Doing the right thing?
Authors: David Hine and Gillian Peele

Integrity issues have become an important item on the British political agenda since the 1990s when ‘sleaze’ prompted John Major to set up the Committee on Standards in Public Life. The book analyses the range of ethical problems which confront the political system and the efforts to address them. It addresses the tightening of standards in response to misconduct in Parliament, in central and local government and in the devolved systems. It also addresses perennial ethical questions such as lobbying and party funding which continue to trouble the United Kingdom as they do other major democracies. The chief purpose of the book is to understand the regulatory dilemmas which face policy-makers as they struggle to produce new machinery and codes to tackle the risk of misconduct. Thus we examine, for example, the choice between self-regulation and independent regulation, decisions about the amount of transparency required of office-holders, and how to achieve proportionality in the balance between perceived problems and regulatory burdens. We also attempt to assess the impact of more than two decades of ethical engineering on the office holders and the public.

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A changing agenda
David Hine and Gillian Peele

to integrity issues. We identify the drivers of change in the handling of ethical issues in British public life both historically and more recently. We argue that the United Kingdom’s distinctive experience of the transition to democratic government led it to address several integrity issues at a comparatively early stage in its democratic evolution:  between the mid-nineteenth and early twentieth centuries. These issues included the opportunities for political patronage, the increasing power of lobbying pressure, and the rising costs of democratic partisan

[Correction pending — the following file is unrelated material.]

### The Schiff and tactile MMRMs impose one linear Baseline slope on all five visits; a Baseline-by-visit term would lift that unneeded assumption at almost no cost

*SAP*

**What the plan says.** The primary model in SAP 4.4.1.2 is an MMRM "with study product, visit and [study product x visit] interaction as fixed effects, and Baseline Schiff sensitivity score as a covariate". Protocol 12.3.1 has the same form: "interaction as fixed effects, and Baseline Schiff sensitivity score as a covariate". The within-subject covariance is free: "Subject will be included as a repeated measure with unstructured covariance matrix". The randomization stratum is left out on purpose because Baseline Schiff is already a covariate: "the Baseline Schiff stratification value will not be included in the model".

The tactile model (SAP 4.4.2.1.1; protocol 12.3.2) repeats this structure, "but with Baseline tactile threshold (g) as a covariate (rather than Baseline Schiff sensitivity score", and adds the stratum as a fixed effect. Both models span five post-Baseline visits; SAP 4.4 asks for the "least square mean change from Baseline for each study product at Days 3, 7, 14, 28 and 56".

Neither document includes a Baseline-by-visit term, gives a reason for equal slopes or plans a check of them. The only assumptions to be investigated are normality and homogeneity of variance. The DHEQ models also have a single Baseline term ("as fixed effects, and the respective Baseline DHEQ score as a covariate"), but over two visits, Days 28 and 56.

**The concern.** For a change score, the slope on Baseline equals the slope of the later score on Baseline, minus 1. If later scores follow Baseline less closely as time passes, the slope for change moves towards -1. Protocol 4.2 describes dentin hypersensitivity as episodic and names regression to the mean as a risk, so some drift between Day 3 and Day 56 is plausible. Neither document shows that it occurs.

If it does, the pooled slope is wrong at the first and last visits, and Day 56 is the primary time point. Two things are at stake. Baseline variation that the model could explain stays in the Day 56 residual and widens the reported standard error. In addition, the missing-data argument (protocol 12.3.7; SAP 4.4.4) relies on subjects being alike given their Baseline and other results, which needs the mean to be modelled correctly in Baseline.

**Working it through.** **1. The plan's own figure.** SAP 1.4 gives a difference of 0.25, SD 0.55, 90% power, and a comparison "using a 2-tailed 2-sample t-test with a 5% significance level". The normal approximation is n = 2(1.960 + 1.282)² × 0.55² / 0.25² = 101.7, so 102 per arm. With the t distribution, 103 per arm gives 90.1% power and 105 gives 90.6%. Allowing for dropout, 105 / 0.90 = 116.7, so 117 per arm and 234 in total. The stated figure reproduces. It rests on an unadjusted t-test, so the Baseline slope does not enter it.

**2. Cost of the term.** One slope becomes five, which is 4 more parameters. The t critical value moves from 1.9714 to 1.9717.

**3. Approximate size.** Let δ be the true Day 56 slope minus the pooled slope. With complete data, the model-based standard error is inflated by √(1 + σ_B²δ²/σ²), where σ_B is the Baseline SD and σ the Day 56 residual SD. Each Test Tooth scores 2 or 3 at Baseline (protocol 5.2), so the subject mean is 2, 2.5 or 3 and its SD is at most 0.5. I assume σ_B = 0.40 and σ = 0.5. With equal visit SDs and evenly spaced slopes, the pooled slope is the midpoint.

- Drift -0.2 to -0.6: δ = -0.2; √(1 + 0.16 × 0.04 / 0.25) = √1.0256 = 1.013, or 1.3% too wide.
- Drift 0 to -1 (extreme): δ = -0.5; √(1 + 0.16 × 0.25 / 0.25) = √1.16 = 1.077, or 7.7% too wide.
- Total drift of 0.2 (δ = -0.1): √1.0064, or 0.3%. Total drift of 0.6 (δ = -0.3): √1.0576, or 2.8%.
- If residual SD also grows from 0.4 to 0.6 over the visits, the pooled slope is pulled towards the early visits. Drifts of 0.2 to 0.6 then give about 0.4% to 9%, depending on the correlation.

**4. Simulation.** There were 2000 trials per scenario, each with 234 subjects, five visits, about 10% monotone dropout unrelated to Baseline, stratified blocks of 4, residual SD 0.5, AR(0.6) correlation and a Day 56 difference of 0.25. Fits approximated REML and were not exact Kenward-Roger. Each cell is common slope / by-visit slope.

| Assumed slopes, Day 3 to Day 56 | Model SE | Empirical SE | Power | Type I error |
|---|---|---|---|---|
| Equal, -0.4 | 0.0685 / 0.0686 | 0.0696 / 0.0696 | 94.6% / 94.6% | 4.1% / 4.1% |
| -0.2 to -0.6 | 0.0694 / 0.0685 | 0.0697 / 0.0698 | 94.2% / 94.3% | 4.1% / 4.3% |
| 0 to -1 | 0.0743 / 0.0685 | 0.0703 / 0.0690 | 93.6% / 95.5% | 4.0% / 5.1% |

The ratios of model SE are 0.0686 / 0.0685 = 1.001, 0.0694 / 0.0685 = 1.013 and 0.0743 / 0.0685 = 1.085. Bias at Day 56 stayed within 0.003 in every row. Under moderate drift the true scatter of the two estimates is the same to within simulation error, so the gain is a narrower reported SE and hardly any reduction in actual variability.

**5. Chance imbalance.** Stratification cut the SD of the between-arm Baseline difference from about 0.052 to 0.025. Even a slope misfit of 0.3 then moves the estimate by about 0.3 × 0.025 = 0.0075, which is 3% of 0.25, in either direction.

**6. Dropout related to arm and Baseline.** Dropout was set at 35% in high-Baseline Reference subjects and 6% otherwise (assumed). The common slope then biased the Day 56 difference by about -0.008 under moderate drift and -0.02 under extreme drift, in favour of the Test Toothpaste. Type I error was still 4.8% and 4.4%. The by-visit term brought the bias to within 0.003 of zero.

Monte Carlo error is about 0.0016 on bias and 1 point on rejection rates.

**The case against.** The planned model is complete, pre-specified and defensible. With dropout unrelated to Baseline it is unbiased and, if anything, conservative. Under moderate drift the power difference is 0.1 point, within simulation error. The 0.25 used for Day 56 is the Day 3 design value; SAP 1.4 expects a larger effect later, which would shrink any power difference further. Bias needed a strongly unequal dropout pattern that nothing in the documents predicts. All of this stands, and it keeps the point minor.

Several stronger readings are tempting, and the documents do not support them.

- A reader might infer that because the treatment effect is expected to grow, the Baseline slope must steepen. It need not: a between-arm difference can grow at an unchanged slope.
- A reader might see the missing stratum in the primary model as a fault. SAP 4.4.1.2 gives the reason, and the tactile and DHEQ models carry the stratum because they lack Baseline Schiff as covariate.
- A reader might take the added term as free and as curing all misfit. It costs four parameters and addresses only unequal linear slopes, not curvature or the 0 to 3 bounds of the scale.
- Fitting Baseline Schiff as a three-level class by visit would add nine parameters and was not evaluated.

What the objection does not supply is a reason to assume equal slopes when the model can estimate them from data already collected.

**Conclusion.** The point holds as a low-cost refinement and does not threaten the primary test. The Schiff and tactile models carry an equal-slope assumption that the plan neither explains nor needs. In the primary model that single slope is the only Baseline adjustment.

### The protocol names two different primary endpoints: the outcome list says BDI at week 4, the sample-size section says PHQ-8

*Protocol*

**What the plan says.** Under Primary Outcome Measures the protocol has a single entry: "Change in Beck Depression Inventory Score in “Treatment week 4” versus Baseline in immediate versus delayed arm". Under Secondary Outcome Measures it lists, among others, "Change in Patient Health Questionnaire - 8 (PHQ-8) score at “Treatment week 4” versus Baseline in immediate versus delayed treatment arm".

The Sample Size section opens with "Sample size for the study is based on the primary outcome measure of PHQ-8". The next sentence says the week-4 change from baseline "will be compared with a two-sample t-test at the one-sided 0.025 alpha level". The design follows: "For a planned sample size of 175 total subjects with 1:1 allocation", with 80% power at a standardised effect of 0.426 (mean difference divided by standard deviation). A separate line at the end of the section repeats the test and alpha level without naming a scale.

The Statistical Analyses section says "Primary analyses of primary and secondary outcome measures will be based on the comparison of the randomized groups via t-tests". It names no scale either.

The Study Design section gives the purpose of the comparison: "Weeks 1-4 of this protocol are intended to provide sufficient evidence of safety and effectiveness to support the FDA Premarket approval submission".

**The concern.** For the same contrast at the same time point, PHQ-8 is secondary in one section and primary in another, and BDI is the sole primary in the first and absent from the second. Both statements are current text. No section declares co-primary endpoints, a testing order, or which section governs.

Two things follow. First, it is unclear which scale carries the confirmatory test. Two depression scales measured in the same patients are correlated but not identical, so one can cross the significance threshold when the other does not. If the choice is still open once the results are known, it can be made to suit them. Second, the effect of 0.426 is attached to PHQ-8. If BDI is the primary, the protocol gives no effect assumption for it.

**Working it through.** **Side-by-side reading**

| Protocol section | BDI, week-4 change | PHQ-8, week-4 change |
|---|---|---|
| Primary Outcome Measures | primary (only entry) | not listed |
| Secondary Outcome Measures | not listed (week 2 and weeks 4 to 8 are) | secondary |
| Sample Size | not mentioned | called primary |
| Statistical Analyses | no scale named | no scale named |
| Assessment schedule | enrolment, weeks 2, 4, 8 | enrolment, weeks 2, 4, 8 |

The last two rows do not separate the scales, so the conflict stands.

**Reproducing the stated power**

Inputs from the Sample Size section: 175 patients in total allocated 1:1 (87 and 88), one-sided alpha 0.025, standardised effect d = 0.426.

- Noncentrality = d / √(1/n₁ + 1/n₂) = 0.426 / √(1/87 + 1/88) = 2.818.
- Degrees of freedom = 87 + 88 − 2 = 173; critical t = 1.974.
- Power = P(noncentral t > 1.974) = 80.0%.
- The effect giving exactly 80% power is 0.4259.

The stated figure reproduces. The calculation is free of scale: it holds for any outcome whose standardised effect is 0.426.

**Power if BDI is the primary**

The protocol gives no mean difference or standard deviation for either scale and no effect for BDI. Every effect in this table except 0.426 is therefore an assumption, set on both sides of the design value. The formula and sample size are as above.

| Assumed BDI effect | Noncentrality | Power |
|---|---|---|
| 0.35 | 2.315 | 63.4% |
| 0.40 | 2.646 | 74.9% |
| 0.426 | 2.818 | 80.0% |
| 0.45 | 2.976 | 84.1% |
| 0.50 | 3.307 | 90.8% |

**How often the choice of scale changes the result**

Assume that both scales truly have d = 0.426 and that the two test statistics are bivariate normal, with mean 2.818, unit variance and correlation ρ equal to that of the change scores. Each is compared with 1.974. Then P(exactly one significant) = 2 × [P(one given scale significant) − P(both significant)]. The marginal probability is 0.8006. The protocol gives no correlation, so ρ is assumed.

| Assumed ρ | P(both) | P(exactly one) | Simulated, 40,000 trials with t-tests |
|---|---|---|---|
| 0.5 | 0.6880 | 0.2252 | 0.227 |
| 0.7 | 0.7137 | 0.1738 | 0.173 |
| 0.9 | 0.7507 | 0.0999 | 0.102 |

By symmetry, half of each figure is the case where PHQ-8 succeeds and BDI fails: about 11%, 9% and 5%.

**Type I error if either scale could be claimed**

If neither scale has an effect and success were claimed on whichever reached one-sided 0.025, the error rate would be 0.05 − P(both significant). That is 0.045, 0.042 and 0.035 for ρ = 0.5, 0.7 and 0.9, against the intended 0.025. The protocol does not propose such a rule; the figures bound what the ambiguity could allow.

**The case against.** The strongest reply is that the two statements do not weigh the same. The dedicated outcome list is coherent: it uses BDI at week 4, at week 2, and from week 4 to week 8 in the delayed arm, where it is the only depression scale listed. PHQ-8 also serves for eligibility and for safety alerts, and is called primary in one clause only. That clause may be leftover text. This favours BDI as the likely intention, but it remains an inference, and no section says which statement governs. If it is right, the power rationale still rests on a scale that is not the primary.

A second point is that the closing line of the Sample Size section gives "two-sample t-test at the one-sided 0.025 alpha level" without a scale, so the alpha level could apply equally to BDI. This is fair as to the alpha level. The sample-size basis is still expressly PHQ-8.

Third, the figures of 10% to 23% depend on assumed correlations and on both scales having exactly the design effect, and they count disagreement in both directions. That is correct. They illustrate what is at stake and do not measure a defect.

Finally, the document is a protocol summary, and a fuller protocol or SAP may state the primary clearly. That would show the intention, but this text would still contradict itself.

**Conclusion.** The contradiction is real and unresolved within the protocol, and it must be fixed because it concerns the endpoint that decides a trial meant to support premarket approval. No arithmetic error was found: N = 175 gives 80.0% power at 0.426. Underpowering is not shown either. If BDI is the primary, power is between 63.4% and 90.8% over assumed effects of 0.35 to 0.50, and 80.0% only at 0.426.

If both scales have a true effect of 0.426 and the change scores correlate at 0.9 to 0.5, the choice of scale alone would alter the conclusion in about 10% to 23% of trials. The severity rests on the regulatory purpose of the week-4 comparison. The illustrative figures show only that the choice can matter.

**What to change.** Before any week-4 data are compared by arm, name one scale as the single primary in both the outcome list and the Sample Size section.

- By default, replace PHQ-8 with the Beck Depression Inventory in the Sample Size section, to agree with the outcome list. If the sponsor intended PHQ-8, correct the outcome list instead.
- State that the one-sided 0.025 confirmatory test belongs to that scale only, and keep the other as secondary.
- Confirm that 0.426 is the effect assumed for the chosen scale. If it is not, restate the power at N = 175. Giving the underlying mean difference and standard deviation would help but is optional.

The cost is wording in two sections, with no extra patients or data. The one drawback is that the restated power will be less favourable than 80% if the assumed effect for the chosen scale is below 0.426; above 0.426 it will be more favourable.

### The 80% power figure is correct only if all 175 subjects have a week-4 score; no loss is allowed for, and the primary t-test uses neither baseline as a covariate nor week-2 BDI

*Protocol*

in The regulation of standards in British public life
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Higher standards, lower credibility?
David Hine and Gillian Peele

another case, as is the shift in the basis of party finance from membership fees and dues to individual donations from very wealthy individuals. Right across the expanded public service, moreover, the role of money, rewards and incentives raises difficult questions about proper procedures and appropriate checks. The widening wealth gap in the United Kingdom in the last two decades has had the effect of pushing up top salaries in many areas of public and 294 The regulation of standards in British public life semi-public senior management; but how exactly salaries are

in The regulation of standards in British public life
David Hine and Gillian Peele

political autonomy and new institutional arrangements to Scotland, Wales and Northern Ireland. The timing of the establishment of the devolved systems (which were set up at the end of a decade in which ‘sleaze’ was high on the national agenda) made them keenly aware of 270 The regulation of standards in British public life the salience of integrity issues. Each of the devolved systems therefore created machinery to ensure that high ethical standards were enforced in such matters as legislative and ministerial conduct, public appointments and local government. Initially

in The regulation of standards in British public life
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Regulating public ethics in the United Kingdom
David Hine and Gillian Peele

have appeared over the traditional assumptions about the ethics prevailing in the public sector. The problem of how to sustain high standards in British public life has become a fixture of the political agenda, prompting a persistent and very wide-ranging debate involving political elites, the media and the public. Concern about ethics and propriety has also had a profound effect on the structures of government, bringing institutional innovations into many areas of politics and administration. Much effort has gone into sharpening the values which shape public life